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Decline in Native Language?

  Tags: Native Language
 Language Learning Forum : General discussion Post Reply
23 messages over 3 pages: 13  Next >>


Iversen
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 Message 9 of 23
15 June 2015 at 9:53am | IP Logged 
I wonder whether those who report problems in their native language experience those problem when they try to say things in it which they know perfectly well to say in some other language - but their own language expresses those things in a different way, for instance because it lacks some crucial term.
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Via Diva
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 Message 10 of 23
15 June 2015 at 10:01am | IP Logged 
Iversen, or you just get used to express something in another language and when you have to say it in your native one you get confused.
Tell me about it...
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Ogrim
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 Message 11 of 23
15 June 2015 at 10:31am | IP Logged 
I've been living abroad for the last 20 years and in all those years, I have been using English, Spanish and French much more than my native language. However, I would not say that I have noticed a "decline", my Norwegian is still "fluent" and fully functional. However, when I visit Norway I do notice that I am out of date. There are idiomatic expressions, words and phrases that have come into the language over the years which I've missed out on because I wasn't in the country, and I hardly ever see Norwegian TV, and spend less and less time on Norwegian news websites due to their poor quality (as I see it). On the other hand, I use certain words and forms that sound old-fashioned to my younger relatives.

It does happen very occasionally that I hesitate for a second or two as to the right way of expressing something, e.g. what preposition to use in a given context. However, when I see how some of my friends and relatives write on social media, I think I still write a better and more correct Norwegian than most of them. Sorry if that sounds pretentious, but ever since I learned how to read and write I have been very conscious of writing correctly. Today it seems a lot of people really don't care,
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Arthaey
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 Message 12 of 23
15 June 2015 at 5:26pm | IP Logged 
Ogrim wrote:
I've been living abroad for the last 20 years ... I use certain words and forms that sound old-fashioned to my younger relatives.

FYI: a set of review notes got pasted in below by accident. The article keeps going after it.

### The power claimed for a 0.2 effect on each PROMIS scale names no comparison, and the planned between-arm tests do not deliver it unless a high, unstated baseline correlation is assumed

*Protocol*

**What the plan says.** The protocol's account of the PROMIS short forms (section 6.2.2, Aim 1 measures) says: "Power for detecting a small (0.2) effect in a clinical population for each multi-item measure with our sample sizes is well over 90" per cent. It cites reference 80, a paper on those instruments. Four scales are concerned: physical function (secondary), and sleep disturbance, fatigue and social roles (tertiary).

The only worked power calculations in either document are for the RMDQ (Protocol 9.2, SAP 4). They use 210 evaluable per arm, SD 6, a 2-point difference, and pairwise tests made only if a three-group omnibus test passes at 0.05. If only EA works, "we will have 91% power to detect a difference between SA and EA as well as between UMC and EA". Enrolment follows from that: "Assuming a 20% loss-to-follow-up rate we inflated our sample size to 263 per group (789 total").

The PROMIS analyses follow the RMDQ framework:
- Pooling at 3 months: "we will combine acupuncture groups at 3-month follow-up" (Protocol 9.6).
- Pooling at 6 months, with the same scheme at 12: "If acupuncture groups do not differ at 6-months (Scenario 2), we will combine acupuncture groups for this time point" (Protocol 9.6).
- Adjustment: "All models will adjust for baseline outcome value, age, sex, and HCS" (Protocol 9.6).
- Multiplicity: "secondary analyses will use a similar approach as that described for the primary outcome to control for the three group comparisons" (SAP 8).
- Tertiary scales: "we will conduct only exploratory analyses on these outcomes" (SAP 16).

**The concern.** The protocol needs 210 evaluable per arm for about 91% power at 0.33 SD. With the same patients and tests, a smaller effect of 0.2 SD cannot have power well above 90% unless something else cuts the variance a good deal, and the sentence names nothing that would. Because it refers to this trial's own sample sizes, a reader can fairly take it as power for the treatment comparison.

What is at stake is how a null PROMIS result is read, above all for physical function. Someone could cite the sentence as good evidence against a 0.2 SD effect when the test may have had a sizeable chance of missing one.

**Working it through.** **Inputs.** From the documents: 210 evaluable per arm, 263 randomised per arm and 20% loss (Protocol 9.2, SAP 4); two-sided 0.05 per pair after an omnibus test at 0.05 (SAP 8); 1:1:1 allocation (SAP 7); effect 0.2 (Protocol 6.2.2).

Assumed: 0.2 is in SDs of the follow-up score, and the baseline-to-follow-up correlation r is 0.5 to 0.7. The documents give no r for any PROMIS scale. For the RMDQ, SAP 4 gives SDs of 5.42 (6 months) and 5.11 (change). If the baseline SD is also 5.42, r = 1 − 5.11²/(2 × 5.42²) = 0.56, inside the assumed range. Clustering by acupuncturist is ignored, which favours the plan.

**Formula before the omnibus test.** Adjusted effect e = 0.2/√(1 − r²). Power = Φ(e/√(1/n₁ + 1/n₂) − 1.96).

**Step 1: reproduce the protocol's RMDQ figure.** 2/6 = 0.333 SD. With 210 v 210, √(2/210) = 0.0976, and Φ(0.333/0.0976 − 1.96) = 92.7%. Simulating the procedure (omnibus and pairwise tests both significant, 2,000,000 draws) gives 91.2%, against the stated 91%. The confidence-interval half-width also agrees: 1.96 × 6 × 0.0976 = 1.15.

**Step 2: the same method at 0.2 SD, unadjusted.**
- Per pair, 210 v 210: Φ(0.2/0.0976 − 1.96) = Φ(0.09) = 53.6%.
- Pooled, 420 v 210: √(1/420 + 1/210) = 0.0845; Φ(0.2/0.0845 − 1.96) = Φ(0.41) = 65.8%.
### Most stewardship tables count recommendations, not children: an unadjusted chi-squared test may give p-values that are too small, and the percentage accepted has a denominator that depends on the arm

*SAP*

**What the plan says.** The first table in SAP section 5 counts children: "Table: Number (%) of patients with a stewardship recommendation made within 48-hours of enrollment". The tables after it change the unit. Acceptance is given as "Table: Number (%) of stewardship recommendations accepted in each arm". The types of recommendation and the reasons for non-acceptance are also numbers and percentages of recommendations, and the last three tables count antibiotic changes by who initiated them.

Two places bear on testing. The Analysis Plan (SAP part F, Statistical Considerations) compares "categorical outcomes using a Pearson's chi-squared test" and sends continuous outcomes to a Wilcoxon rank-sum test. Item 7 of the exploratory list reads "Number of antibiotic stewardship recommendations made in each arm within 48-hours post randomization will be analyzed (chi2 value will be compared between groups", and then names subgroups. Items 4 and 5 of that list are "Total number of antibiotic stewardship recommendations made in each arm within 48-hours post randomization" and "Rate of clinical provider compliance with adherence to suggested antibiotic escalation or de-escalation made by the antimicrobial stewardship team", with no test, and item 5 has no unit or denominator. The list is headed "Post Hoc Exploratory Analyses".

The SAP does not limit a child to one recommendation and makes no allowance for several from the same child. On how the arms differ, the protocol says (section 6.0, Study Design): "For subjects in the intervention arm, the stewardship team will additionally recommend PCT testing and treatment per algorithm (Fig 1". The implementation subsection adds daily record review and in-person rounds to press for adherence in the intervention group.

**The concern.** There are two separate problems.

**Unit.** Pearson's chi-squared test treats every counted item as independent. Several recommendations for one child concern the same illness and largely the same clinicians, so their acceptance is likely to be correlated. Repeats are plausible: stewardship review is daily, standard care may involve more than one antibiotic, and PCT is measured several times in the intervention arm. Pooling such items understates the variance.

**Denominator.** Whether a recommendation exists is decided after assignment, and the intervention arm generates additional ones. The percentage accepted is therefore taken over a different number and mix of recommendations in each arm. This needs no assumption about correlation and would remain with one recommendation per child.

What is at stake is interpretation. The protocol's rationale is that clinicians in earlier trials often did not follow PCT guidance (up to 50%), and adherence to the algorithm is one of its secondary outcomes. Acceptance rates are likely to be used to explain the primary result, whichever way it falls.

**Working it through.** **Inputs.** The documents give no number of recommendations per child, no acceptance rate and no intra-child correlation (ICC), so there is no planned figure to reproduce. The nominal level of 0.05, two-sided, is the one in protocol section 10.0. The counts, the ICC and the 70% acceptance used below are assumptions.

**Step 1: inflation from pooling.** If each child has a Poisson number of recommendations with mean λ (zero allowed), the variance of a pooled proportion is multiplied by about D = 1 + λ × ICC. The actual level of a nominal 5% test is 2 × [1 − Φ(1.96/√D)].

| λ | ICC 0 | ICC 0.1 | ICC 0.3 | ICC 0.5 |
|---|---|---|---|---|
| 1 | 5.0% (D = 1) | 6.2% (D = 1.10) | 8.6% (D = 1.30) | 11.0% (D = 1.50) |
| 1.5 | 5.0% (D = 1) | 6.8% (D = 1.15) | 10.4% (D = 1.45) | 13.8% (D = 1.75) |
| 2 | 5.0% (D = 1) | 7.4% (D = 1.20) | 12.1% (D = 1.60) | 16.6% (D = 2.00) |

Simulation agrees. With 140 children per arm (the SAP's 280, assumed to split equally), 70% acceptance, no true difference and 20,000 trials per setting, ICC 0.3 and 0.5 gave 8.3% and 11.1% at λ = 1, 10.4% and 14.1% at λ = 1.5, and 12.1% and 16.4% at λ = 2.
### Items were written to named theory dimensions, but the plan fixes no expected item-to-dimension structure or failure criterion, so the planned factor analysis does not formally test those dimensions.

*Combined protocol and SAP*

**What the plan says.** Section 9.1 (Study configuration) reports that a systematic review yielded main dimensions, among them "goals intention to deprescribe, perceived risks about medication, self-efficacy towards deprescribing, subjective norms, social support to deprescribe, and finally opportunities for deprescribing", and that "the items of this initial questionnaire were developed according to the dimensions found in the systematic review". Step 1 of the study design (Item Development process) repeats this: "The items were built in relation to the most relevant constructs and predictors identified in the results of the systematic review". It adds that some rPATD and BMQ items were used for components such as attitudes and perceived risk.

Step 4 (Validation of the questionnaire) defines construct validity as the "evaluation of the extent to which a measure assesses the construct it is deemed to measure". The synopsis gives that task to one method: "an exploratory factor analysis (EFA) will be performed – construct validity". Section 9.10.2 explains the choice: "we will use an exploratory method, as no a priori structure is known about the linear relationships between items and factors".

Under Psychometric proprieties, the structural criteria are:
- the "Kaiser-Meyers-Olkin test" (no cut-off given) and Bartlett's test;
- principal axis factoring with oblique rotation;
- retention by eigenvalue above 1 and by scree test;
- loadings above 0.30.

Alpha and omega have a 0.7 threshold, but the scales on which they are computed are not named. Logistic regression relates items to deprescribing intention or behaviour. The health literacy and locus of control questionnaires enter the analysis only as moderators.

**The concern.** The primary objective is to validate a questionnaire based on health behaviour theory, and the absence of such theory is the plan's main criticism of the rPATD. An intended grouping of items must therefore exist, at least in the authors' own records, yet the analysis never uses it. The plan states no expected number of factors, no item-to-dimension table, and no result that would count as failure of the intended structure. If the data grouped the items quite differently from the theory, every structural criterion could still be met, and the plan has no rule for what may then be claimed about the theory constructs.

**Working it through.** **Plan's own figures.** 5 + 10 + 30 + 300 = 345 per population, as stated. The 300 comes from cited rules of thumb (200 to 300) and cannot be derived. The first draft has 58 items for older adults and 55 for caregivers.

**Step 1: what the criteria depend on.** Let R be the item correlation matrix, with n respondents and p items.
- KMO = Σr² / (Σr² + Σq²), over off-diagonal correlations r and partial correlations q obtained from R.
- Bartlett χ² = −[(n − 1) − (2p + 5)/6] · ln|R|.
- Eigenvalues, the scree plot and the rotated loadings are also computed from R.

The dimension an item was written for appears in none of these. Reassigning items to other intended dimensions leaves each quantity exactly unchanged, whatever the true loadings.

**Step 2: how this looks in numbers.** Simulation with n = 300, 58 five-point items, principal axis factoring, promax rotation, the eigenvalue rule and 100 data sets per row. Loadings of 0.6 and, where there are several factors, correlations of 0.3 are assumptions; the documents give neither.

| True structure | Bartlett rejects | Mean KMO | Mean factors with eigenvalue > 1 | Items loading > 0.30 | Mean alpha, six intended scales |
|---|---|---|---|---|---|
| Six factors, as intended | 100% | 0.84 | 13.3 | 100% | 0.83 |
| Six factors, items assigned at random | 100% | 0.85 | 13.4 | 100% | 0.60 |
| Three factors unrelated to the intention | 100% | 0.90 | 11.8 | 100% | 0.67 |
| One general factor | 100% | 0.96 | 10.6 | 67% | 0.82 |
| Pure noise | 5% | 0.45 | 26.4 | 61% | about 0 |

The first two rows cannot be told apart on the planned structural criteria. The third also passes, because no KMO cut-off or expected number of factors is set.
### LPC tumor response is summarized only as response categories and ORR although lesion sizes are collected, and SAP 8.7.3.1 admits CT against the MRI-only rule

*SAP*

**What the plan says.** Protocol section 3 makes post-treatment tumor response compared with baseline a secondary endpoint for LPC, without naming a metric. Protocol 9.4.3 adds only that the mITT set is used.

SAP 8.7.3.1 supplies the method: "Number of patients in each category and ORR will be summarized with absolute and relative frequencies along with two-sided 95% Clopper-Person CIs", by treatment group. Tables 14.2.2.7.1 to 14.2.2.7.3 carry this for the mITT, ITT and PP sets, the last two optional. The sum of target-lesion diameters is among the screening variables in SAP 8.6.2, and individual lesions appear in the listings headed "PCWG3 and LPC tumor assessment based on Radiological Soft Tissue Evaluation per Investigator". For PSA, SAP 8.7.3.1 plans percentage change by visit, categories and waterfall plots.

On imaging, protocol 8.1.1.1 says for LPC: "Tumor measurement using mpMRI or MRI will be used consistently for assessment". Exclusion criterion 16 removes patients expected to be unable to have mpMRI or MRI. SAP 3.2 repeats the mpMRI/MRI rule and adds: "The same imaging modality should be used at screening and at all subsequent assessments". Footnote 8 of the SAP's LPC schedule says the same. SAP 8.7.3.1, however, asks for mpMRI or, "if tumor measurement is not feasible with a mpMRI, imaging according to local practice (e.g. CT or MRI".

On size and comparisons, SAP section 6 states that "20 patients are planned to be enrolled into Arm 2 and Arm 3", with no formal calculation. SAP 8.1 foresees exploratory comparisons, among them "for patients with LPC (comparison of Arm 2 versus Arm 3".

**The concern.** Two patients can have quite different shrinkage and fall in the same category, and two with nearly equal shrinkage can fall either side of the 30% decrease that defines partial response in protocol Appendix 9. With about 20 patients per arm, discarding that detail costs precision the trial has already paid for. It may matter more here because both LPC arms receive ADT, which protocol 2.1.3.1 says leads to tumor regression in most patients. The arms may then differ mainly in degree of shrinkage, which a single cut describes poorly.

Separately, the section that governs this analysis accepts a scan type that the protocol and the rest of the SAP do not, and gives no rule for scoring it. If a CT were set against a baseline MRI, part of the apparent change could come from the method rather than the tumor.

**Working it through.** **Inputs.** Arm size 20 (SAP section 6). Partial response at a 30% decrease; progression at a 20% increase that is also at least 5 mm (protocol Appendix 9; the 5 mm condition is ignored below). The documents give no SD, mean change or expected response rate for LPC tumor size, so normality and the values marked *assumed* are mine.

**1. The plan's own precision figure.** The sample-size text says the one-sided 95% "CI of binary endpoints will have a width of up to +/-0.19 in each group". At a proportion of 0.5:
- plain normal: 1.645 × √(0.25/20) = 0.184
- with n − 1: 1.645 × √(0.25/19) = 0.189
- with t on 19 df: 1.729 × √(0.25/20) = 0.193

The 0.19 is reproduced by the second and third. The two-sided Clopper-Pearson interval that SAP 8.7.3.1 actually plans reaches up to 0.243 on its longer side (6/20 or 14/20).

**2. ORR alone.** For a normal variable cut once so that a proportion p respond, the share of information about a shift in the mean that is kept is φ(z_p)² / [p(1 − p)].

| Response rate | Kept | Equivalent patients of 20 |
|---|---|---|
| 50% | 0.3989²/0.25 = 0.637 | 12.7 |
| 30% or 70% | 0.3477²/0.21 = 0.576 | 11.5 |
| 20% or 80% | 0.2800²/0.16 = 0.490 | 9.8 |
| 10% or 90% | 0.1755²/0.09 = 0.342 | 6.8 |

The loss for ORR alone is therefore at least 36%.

Do you think this is even more than what naturally happens simply by being 20 years older than "kids these days"? Older folks always sound a little old-fashioned to their younger relatives, even without adding additional languages or living abroad to the mix, right? :)
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kanewai
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 Message 13 of 23
15 June 2015 at 9:43pm | IP Logged 
I've lived in non-English environments twice, once for 2 years and once for six months.
I don't think my English actually declined, but there were times when it took a few
minutes (and sometimes a few days) to switch back to speaking fluently. It's a strange
feeling, yeah?

The worst moment I had was when I was back in the States trying to order a bagel. The
girl at the counter asked me how I wanted it prepared, and I choked. I couldn't think
of any of the words for what you might do to a bagel, and all I did was stare at her
blankly.
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chaotic_thought
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 Message 14 of 23
15 June 2015 at 10:49pm | IP Logged 
kanewai wrote:
The worst moment I had was when I was back in the States trying to order a bagel. The
girl at the counter asked me how I wanted it prepared, and I choked. I couldn't think
of any of the words for what you might do to a bagel, and all I did was stare at her
blankly.


I'll take the bagel sunny-side-up. Seriously, what words are normally used to describe how a bagel is prepared??

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1e4e6
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 Message 15 of 23
15 June 2015 at 11:24pm | IP Logged 
When I was at a sandwich place in Manchester, I asked for jalapeños, and for some
reason that got me all into Spanish mode. You have to go along the queue quite wuickly
and announce your preferred ingredientes for your sandwich. Given that I was already
thinking in Spanish back then, I started saying jalapeños, lechuga, bistéc, tomate,
olivos, until I realised that I must have looked like a crazy fool because the other
customers started staring at me.

Edited by 1e4e6 on 15 June 2015 at 11:45pm

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kanewai
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 Message 16 of 23
16 June 2015 at 1:06am | IP Logged 
chaotic_thought wrote:
I'll take the bagel sunny-side-up. Seriously, what words are
normally used to describe how a bagel is prepared??


Buttered. Toasted. With cream cheese. Basic things, really, but all I could think was
"I just want a bagel."


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